Role of Angiogenesis Inhibitors in Cancer Treatment

July 1, 2001

Angiogenesis is essential for the growth of both primary andmetastatic tumors. This process, more complex than was previously thought,

ABSTRACT: Angiogenesis is essential for the growth of both primary andmetastatic tumors. This process, more complex than was previously thought,requires the coordinated activities of multiple factors and cell types. Fortumors to develop a neovascular blood supply, tumor and host cells must secretepro-angiogenic factors that offset the activities of inhibitory angiogenicfactors. In addition, the newly derived tumor endothelium must respond tosurvive in a relatively caustic microenvironment. Thus, endothelial-cellsurvival factors are essential in the maintenance of this neovasculature.Because redundant factors and pathways regulate angiogenesis, inhibition of anysingle pathway is unlikely to lead to prolonged response in most patients withsolid malignancies. Since anti-angiogenic therapy is unlikely to induce tumorregression, the criteria for efficacy must be evaluated by means other than thestandard criteria used to evaluate cytotoxic chemotherapy regimens.Understanding the basic principles that drive tumor angiogenesis will lead tothe development of therapies that will likely prolong survival without thetoxicity associated with standard chemotherapy. [ONCOLOGY 15(Suppl 8):39-46,2001]

Introduction

Currently, the field of tumor angiogenesis is undergoing moreexplosive growth than any other field in cancer research. More than 860 paperswere published on various aspects of tumor angiogenesis in 1999, and scientists,clinicians, patients, and the media have closely scrutinized this research.Regrettably, trials of anti-angiogenic agents thus far have produced mostlytoxicity data. Given the complexity of this process, the basic biology ofangiogenesis also must be better understood before more effectiveanti-angiogenic therapy can be developed.

By definition, "angiogenesis" is the establishment ofa neovascular blood supply derived from preexisting blood vessels, whereas"vasculogenesis" is the embryonic establishment of a blood supply frommesodermal precursors such as angioblasts or hemangioblasts. "Tumorangiogenesis" more accurately refers to a combination of angiogenesis andvasculogenesis, in which the main blood supply to a tumor is derived frompreexisting blood vessels, but circulating endothelial cell precursors maycontribute to the growing endothelial cell mass.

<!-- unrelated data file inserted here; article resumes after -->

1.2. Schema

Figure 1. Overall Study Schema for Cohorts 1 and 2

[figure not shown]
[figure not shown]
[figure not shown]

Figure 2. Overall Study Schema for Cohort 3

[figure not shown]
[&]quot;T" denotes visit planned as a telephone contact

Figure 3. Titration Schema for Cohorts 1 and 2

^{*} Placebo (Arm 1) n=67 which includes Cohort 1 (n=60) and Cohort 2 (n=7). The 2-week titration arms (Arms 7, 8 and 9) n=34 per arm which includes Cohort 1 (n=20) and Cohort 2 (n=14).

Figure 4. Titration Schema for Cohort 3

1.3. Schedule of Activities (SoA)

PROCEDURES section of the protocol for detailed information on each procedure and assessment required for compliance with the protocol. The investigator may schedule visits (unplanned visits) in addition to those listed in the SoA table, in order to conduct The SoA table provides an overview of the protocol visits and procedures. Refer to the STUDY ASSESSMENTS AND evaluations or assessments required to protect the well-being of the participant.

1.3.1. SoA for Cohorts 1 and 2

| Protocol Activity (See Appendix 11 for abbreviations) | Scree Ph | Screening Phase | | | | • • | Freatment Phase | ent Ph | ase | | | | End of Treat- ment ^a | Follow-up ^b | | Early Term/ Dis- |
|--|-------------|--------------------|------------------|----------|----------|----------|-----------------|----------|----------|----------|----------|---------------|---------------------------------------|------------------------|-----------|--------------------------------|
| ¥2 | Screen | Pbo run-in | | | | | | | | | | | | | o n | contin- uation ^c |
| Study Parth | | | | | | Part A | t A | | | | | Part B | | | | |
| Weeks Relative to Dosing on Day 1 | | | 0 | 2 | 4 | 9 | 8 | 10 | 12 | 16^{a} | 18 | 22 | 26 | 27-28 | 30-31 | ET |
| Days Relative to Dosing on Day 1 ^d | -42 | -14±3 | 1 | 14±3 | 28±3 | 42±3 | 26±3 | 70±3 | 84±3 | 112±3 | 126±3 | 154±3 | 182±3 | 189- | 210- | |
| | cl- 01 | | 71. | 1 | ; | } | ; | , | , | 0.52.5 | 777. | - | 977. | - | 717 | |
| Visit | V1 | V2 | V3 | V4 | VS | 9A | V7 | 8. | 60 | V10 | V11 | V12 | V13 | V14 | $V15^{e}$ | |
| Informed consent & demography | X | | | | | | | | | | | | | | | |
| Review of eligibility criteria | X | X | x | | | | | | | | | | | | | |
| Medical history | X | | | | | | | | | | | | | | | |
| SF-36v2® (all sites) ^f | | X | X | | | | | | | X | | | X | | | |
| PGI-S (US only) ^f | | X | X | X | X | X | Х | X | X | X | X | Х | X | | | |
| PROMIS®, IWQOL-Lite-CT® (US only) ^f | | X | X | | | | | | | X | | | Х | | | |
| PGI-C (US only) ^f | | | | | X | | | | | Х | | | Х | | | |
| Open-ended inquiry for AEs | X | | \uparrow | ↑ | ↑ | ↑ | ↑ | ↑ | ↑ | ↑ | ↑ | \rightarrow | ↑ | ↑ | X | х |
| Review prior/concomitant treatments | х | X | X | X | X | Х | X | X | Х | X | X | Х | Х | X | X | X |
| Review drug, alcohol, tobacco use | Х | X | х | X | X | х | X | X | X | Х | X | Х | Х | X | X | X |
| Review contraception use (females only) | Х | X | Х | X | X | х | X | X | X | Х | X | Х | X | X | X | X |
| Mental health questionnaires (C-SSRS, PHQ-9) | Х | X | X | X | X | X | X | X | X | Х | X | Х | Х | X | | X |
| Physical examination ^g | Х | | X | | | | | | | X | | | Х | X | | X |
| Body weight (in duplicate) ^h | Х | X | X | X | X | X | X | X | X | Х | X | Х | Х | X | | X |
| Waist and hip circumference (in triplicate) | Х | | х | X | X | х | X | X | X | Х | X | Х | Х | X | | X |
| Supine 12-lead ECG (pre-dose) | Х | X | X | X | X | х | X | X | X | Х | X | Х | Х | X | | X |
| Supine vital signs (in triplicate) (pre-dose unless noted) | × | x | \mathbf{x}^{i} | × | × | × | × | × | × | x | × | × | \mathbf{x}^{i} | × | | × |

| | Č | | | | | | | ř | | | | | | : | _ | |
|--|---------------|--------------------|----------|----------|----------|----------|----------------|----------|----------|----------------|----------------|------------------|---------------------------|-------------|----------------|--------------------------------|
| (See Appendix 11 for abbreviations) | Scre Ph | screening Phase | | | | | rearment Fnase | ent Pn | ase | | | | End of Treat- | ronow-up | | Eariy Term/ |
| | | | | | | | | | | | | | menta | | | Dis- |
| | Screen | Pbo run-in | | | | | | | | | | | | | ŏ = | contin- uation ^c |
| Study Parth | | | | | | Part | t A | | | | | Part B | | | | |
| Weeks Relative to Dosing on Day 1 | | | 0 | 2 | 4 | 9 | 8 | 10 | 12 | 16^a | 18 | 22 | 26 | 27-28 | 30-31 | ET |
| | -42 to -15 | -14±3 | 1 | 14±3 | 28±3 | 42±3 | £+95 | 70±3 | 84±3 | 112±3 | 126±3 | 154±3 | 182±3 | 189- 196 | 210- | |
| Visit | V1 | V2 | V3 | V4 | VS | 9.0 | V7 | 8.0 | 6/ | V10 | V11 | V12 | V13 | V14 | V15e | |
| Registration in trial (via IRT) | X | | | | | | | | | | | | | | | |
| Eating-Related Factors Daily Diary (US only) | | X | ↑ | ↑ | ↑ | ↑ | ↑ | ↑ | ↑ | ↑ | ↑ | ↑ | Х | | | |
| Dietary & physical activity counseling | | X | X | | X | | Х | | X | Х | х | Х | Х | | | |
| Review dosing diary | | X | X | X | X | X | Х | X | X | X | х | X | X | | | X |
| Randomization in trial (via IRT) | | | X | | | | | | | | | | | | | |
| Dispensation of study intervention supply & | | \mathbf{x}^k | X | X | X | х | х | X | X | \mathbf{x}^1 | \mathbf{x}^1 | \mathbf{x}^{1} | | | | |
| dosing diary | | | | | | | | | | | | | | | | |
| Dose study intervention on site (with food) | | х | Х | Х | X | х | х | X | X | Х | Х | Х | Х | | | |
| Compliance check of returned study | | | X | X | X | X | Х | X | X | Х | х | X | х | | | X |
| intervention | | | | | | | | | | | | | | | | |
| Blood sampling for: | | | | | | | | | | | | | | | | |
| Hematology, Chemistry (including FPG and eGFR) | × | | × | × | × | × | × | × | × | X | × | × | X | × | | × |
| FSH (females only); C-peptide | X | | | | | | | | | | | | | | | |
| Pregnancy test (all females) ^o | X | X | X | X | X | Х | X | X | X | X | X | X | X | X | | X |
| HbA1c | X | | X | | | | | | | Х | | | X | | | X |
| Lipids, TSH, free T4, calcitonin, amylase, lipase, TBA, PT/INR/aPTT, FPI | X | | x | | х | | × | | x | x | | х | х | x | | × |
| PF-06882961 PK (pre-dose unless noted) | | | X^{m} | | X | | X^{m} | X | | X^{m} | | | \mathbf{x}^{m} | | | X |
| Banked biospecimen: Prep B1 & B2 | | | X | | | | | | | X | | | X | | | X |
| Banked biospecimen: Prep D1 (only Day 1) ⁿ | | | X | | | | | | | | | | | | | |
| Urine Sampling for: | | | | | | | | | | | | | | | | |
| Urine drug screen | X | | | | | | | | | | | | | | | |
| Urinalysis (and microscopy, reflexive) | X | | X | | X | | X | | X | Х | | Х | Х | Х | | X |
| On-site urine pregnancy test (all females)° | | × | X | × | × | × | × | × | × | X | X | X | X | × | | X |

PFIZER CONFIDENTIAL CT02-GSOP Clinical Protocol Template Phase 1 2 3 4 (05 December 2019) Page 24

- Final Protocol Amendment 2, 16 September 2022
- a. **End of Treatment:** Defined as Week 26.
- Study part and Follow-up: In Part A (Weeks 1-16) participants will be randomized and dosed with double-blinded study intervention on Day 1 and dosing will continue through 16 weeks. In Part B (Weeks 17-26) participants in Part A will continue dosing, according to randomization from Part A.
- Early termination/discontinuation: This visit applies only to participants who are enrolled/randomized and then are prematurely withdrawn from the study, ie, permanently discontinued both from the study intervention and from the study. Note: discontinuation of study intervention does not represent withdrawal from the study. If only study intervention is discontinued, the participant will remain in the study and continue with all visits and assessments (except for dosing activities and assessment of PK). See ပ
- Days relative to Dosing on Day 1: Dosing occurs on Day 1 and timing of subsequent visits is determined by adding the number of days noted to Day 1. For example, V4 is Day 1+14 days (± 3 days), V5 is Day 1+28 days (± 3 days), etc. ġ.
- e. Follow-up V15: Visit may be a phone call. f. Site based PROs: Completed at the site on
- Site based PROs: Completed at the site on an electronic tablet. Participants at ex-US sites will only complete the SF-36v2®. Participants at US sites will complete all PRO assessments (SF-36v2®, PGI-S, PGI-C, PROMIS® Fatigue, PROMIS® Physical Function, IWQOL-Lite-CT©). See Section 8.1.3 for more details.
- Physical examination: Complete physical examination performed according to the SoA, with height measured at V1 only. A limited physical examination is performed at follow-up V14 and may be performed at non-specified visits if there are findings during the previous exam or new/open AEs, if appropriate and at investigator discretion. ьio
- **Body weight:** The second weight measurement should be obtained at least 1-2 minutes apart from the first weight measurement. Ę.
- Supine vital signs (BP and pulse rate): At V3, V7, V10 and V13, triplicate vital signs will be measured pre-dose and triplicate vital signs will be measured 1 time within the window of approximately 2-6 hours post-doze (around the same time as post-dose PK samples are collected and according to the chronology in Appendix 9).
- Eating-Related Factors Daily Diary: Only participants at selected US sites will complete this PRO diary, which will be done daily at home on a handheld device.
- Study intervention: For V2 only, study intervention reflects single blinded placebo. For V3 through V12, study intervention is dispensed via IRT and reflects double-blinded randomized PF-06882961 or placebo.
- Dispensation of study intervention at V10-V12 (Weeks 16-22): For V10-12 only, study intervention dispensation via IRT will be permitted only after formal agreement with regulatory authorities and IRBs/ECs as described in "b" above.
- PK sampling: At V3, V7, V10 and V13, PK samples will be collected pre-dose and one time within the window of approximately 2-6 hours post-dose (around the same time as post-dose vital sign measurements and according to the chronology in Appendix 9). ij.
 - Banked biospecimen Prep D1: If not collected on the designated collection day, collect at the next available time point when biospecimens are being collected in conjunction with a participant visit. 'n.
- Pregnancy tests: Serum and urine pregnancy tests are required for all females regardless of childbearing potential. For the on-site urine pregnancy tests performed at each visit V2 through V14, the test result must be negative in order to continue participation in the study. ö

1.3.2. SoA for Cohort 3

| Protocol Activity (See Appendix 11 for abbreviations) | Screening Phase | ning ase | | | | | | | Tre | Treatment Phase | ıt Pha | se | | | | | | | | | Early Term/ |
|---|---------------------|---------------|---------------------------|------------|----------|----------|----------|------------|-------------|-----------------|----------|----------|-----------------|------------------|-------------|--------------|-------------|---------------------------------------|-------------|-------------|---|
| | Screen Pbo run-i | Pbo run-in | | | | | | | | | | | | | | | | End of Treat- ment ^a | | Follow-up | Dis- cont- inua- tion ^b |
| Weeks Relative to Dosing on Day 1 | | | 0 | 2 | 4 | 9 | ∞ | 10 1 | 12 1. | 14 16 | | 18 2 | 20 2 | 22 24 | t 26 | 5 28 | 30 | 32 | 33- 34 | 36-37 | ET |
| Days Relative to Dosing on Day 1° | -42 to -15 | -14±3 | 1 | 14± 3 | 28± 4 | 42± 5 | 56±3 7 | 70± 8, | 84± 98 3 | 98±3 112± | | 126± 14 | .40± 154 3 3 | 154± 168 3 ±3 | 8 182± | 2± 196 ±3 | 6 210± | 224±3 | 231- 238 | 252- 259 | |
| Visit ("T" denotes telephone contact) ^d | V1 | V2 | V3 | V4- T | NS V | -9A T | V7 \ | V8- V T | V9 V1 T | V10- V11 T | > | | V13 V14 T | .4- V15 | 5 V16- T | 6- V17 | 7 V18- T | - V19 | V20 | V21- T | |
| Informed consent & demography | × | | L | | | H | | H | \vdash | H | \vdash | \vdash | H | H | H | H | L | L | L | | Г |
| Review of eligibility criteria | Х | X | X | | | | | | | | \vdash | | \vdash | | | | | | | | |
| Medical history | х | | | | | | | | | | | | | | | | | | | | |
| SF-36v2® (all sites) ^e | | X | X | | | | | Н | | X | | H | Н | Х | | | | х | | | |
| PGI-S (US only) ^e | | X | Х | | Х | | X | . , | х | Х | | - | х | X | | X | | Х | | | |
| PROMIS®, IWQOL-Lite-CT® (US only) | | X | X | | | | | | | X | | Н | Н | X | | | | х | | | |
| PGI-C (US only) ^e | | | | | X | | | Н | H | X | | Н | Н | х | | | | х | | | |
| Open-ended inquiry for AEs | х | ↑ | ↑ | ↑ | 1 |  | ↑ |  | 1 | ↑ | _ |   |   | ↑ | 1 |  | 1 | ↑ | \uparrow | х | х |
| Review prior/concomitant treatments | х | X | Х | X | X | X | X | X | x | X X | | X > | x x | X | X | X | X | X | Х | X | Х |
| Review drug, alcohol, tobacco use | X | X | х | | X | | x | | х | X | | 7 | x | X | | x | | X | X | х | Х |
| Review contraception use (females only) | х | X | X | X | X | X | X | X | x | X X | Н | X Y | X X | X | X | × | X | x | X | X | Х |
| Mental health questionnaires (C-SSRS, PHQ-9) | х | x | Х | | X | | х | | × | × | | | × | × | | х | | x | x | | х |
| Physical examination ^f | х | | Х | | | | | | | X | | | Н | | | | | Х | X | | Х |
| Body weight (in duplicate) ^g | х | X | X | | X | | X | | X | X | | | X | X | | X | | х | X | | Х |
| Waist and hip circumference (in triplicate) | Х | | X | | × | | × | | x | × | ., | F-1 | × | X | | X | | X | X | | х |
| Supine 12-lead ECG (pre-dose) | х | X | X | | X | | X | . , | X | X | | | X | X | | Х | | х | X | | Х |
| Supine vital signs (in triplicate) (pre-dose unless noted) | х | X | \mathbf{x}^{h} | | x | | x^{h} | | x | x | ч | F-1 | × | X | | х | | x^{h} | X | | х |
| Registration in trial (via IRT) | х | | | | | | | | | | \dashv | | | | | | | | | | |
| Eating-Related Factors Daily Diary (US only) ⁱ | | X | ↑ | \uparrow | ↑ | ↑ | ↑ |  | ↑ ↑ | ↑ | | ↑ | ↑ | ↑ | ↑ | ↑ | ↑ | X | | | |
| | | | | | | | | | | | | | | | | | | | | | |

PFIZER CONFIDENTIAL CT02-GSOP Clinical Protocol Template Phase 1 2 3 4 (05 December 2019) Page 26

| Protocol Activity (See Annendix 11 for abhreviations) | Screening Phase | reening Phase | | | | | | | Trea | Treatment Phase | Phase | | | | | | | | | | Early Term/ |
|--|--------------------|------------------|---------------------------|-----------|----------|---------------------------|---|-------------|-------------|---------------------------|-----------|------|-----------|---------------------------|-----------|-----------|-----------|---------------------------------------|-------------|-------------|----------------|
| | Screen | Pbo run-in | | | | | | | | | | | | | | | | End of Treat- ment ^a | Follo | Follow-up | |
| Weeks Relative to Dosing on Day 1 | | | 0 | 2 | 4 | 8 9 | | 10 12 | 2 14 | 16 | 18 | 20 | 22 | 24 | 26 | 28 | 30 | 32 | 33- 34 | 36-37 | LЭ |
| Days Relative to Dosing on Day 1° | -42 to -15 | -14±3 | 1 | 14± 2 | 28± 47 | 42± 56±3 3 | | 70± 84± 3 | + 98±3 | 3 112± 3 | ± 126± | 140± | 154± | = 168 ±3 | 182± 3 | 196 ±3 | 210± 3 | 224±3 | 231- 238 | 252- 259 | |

Angiogenesis is an essential step in both the growth of primarytumors and metastasis.[1,2] A neovascular blood supply is also essential forincreasing the chance that tumor cells will gain access to the circulation andsubsequently begin the process of growth at a different site. Once a tumorestablishes an invasive phenotype in the organ of metastasis, it must thenestablish its own neovascular blood supply for growth. Numerous investigatorshave established the association between tumor angiogenesis and tumormetastasis.[3]

Balance Between Stimulatory and Inhibitory Angiogenic Factors

Pathologic angiogenesis occurs when the effect of stimulatorymolecules outweighs the effect of inhibitory molecules (Table1). Intensivestudy led to the realization that the angiogenic process involves more thansimple proliferation of endothelial cells; rather, it requires endothelial cellsto divide, invade the basement membrane, migrate, and undergo differentiationand capillary-tube formation (Figure 1). This process is driven by angiogenicmolecules and also by other factors, such as degradative enzymes, which mediatethe above processes. Interestingly, tumor angiogenesis and tumor-cell invasionare very similar processes.

Growth Factors

The best characterized of the stimulatory angiogenic factors isthe vascular endothelial growth factor (VEGF). VEGF has also been associatedwith the aggressive phenotype in numerous solid malignancies.[4-9] VEGF is a 32-to 44-kDa protein secreted by nearly all cells. VEGF is expressed as fourisoforms derived from alternate splicing of the mRNA.[10] The smaller isoforms,VEGF-121 and VEGF-165 (the numbers denote the number of amino acids), aresecreted from cells. The larger isoforms, VEGF-189 and VEGF-205, arecell-associated, and their functions are not well known at this time.